3 Best Exercises for Weight Loss & Heart Health

02/04/2019 | 5 min. read

Dr. Stephen Sinatra

Dr. Stephen Sinatra

Regular exercise is one of the most powerful weight loss boosters you can find—and it doesn’t need to be rigid or rigorous for you to get good results.

Not only is the “no pain, no gain” adage proving to be false, high-intensity exercise and the resulting pain can be counterproductive and even life-threatening. For example, the leading sports for sudden death are racquetball, handball, running, and jogging. Instead, I recommend gentler forms of exercise that are both simple and fun.

The three best exercises for weight loss are walking, dancing, and weight training. These gentler forms of exercise, which I’ve long encouraged in my patients, help keep your metabolism high, and allow you to loosen up, let go, and relax. But if you prefer tennis, golf (without the golf cart), skiing, or other recreational activities, you can get similar results.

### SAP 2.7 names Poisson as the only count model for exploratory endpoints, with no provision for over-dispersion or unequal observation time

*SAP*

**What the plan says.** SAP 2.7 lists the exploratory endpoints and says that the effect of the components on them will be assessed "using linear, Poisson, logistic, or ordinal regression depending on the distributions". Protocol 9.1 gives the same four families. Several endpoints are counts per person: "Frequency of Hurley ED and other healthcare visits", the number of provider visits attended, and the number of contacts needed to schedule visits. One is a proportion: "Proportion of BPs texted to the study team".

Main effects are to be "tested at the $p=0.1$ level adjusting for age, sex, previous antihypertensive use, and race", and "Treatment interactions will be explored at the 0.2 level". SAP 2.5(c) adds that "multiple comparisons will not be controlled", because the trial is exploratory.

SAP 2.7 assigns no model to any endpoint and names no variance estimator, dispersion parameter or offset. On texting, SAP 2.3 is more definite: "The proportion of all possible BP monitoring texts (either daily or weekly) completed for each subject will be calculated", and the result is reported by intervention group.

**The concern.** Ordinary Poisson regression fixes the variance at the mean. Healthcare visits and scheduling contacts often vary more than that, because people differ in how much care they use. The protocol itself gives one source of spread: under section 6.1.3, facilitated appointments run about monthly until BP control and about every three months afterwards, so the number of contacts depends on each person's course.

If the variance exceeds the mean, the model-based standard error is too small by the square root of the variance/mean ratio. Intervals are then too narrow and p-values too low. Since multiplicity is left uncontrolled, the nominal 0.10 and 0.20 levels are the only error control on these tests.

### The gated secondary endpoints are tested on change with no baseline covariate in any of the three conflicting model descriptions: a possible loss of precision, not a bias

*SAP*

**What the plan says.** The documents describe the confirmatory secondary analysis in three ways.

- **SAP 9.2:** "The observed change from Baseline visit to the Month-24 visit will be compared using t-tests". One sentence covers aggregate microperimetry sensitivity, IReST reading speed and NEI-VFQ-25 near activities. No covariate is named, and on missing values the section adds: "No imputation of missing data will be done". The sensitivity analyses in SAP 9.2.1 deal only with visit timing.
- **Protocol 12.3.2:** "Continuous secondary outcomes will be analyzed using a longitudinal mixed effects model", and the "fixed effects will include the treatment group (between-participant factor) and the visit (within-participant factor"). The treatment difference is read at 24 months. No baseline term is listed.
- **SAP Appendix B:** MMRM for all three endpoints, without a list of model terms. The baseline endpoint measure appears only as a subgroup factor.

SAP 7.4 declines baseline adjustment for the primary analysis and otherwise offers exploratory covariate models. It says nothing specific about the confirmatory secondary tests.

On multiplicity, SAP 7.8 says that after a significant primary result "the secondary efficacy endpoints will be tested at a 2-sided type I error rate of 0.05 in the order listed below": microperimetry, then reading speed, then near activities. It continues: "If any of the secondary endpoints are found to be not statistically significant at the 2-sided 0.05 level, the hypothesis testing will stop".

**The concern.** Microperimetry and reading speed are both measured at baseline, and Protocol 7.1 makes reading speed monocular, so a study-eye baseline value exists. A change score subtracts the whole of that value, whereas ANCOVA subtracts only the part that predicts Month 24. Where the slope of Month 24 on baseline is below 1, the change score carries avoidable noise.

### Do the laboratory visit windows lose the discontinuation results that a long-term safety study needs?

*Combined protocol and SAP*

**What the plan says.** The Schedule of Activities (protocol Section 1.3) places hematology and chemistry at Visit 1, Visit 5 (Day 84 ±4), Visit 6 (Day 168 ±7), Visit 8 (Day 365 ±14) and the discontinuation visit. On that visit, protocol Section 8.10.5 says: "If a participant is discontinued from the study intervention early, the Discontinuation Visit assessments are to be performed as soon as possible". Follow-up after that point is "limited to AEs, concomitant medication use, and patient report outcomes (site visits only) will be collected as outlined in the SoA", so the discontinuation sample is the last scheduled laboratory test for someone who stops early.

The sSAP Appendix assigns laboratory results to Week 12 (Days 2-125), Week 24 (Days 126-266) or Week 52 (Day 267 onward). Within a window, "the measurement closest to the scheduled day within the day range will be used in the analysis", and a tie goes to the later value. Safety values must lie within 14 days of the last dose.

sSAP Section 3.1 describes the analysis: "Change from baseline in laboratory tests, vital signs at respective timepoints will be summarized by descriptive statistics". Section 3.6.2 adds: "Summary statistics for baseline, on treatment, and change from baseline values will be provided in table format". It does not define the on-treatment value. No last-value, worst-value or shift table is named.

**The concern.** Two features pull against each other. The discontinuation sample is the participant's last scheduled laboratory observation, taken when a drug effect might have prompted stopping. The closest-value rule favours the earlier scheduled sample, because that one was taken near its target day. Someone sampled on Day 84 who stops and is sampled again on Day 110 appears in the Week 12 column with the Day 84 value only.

1. Walking Revs Up Your Metabolism

Walking helps to improve your metabolism, so you burn more calories even at rest. Plus, walking regularly lowers your risk for heart disease, lowers your blood pressure, helps to prevent diabetes, and even lowers your risk for certain cancers.

Ideally, you want to walk for 30-45 minutes five times a week. But if you aren’t already walking, start gradually and slowly. In fact, researchers have found that speed doesn’t matter; it’s the length of time you walk that's important when you are walking to lose weight.